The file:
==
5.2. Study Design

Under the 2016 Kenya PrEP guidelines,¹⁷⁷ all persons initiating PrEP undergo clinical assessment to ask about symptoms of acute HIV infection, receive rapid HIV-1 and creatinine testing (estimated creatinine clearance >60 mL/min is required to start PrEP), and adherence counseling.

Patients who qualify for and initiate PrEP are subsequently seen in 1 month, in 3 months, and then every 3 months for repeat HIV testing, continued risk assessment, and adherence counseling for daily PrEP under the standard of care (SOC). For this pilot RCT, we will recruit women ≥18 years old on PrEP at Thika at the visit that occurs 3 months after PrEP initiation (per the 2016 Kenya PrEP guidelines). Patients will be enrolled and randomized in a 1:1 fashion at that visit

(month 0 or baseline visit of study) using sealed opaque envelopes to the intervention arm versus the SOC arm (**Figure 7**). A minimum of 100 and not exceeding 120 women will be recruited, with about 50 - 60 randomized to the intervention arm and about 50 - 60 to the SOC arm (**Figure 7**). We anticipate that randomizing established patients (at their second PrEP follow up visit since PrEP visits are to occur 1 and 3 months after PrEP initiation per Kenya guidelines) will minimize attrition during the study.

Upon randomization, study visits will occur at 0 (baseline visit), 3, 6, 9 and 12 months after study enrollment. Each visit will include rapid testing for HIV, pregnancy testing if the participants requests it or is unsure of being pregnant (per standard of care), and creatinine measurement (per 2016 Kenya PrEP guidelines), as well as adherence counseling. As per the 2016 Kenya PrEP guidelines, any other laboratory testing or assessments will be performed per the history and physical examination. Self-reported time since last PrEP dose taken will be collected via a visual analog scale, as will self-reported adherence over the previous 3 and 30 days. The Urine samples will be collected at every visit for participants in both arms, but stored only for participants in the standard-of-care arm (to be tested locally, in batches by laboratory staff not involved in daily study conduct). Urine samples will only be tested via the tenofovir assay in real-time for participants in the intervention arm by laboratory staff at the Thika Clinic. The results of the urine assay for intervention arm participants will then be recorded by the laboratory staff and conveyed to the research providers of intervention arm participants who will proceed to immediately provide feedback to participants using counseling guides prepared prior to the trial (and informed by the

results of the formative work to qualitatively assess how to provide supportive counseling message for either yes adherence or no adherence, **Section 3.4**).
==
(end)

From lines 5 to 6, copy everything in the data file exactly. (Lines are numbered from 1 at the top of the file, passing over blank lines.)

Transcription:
Upon randomization, study visits will occur at 0 (baseline visit), 3, 6, 9 and 12 months after study enrollment. Each visit will include rapid testing for HIV, pregnancy testing if the participants requests it or is unsure of being pregnant (per standard of care), and creatinine measurement (per 2016 Kenya PrEP guidelines), as well as adherence counseling. As per the 2016 Kenya PrEP guidelines, any other laboratory testing or assessments will be performed per the history and physical examination. Self-reported time since last PrEP dose taken will be collected via a visual analog scale, as will self-reported adherence over the previous 3 and 30 days. The Urine samples will be collected at every visit for participants in both arms, but stored only for participants in the standard-of-care arm (to be tested locally, in batches by laboratory staff not involved in daily study conduct). Urine samples will only be tested via the tenofovir assay in real-time for participants in the intervention arm by laboratory staff at the Thika Clinic. The results of the urine assay for intervention arm participants will then be recorded by the laboratory staff and conveyed to the research providers of intervention arm participants who will proceed to immediately provide feedback to participants using counseling guides prepared prior to the trial (and informed by the

results of the formative work to qualitatively assess how to provide supportive counseling message for either yes adherence or no adherence, **Section 3.4**).